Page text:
In 2009, the National Academy of Sciences, a non-profit, private organization that servers as an advisor to the government on scientific matters, reported to Congress that the “science” in forensic science needed an overhaul.
In July during the annual International Association for Identification conference, I sat down for a conversation with Christine Funk, assistant public defender for Minnesota and a co-creator of the state’s forensic trial team to talk about how the worlds of law enforcement and forensic science intertwine, and what kind of discussion has taken place since that damning report was published.
Funk discussed why she’s not really trying to “trick you,” and what about spectating the Casey Anthony case kept her hooked through the (shocking) verdict.
TW: What have you seen take place since the NAS report came out two years ago?
Christine Funk: There’s some interesting opinion in the concurring language of justice ... because as you say, the NAS report pointed out there were some real problems. The NAS report was important to people who come to meetings like [the IAI conference]; people who go to the academy of forensic sciences meetings. Most lawyers were not aware of it when they came out; some lawyers still aren’t familiar with it. (Editor’s note: You can download the PDF free through the National Academies Press at www.nap.edu.) And so whenever I speak to lawyers I say you’ve got to go ... download it; you’ve got to read it.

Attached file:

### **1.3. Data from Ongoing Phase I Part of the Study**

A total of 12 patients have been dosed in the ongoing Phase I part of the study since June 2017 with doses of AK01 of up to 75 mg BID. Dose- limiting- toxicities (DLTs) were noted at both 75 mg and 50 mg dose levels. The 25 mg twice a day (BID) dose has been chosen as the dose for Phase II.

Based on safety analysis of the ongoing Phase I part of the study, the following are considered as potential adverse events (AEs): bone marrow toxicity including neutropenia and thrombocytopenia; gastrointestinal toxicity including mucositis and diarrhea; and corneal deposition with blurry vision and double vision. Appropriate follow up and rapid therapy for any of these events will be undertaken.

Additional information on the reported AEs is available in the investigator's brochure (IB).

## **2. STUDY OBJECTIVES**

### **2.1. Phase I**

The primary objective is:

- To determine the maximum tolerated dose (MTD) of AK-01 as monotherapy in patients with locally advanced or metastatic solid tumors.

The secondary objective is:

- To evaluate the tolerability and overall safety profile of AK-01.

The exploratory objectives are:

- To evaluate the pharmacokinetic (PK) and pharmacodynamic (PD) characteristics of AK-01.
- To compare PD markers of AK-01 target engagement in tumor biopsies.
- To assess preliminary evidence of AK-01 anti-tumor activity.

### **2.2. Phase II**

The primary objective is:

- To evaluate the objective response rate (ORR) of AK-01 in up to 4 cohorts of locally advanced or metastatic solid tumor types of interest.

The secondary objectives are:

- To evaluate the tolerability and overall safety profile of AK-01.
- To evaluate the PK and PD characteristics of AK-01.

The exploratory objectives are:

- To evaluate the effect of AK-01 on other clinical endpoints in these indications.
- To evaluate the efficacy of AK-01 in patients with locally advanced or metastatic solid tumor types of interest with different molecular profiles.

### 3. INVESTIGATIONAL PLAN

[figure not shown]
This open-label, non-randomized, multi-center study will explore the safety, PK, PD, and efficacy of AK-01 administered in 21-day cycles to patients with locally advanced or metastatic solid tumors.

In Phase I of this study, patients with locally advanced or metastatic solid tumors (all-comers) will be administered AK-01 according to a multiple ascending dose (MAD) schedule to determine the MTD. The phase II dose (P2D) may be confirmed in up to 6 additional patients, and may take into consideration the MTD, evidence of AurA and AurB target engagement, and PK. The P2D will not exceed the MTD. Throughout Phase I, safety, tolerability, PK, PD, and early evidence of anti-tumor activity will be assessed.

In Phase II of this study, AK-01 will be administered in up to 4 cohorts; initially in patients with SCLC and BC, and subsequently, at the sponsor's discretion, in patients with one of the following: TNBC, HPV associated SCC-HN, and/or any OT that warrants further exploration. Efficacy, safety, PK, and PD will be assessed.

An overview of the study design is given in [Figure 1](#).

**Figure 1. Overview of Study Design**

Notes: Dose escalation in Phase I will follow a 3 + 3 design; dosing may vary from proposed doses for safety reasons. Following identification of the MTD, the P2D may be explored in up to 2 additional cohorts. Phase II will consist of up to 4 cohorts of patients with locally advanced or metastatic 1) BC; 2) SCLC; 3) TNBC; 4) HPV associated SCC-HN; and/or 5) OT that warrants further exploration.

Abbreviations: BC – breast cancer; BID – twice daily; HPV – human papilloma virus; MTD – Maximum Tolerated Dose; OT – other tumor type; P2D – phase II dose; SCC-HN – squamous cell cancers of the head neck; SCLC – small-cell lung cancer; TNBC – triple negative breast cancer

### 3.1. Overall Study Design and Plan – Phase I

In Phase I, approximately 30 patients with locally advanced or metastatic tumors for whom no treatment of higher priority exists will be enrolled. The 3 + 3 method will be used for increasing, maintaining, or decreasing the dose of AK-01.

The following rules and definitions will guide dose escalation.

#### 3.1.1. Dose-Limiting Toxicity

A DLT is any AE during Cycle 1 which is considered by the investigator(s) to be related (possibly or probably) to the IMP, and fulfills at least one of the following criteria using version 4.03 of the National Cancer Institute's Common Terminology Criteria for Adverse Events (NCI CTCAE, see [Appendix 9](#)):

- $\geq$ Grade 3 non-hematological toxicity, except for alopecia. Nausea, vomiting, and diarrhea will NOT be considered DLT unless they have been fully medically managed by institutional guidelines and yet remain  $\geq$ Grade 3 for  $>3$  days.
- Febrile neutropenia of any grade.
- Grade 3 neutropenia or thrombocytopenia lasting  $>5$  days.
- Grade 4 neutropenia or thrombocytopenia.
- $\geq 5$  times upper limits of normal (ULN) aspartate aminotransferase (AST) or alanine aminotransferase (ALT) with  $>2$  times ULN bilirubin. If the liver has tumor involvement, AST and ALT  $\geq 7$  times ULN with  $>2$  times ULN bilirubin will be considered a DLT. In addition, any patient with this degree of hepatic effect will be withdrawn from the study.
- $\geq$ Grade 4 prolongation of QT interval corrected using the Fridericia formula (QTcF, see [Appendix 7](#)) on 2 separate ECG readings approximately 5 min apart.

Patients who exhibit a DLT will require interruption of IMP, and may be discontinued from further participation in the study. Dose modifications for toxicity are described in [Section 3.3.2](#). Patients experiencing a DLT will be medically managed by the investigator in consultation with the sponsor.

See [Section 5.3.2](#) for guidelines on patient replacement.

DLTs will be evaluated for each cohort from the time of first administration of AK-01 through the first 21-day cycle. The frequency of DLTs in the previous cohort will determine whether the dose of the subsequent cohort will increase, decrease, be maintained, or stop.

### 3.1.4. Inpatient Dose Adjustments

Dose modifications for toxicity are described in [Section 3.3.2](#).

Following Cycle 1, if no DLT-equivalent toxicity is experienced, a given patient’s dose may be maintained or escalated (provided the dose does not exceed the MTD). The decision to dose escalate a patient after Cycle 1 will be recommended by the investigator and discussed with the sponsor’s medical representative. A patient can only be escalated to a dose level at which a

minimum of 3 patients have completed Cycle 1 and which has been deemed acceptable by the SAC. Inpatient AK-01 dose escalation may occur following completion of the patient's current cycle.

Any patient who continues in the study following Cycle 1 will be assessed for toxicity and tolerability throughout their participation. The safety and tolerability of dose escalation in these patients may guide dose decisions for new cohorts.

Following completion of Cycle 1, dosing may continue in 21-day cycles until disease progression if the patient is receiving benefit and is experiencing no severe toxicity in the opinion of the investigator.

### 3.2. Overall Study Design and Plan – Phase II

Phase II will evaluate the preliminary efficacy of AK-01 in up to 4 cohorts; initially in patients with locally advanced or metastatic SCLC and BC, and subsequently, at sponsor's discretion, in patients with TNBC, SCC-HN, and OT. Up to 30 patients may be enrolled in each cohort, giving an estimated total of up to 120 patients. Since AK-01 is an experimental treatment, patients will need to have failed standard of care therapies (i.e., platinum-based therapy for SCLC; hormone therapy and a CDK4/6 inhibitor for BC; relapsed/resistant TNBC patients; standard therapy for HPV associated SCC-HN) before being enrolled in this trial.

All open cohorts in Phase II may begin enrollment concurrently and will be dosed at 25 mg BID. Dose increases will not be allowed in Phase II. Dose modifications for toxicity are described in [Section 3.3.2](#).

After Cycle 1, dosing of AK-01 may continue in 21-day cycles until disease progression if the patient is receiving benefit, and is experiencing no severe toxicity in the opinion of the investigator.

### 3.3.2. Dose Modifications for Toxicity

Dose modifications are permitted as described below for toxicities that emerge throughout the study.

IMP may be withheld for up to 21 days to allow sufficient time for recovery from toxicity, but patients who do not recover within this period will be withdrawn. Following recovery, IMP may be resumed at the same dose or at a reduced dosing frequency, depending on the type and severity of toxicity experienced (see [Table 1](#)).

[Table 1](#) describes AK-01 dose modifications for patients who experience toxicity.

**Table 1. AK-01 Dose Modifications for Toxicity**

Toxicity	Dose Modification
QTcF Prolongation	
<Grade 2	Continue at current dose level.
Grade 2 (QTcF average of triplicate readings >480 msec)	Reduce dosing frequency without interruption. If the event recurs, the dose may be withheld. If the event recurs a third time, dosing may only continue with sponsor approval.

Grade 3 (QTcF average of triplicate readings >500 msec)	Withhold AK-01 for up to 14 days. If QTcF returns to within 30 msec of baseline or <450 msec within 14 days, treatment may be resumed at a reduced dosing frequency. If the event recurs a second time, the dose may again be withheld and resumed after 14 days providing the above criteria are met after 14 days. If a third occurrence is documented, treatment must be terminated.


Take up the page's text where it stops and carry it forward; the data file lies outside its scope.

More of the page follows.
We’re getting better at science in the law, but we didn’t go to medical school because we weren’t interested in science. And so now, science is sort of coming into our sandbox if you will, at an alarming rate, and it seems more and more of it is presenting itself and we have to figure it out or die out like the dinosaurs. It’s an interesting process for us because there’s a fairly steep learning curve, but we’re getting there.
TW: So it seems like you’re saying it’s still pretty early before you really start seeing a lot of that stuff taking effect that far down the road.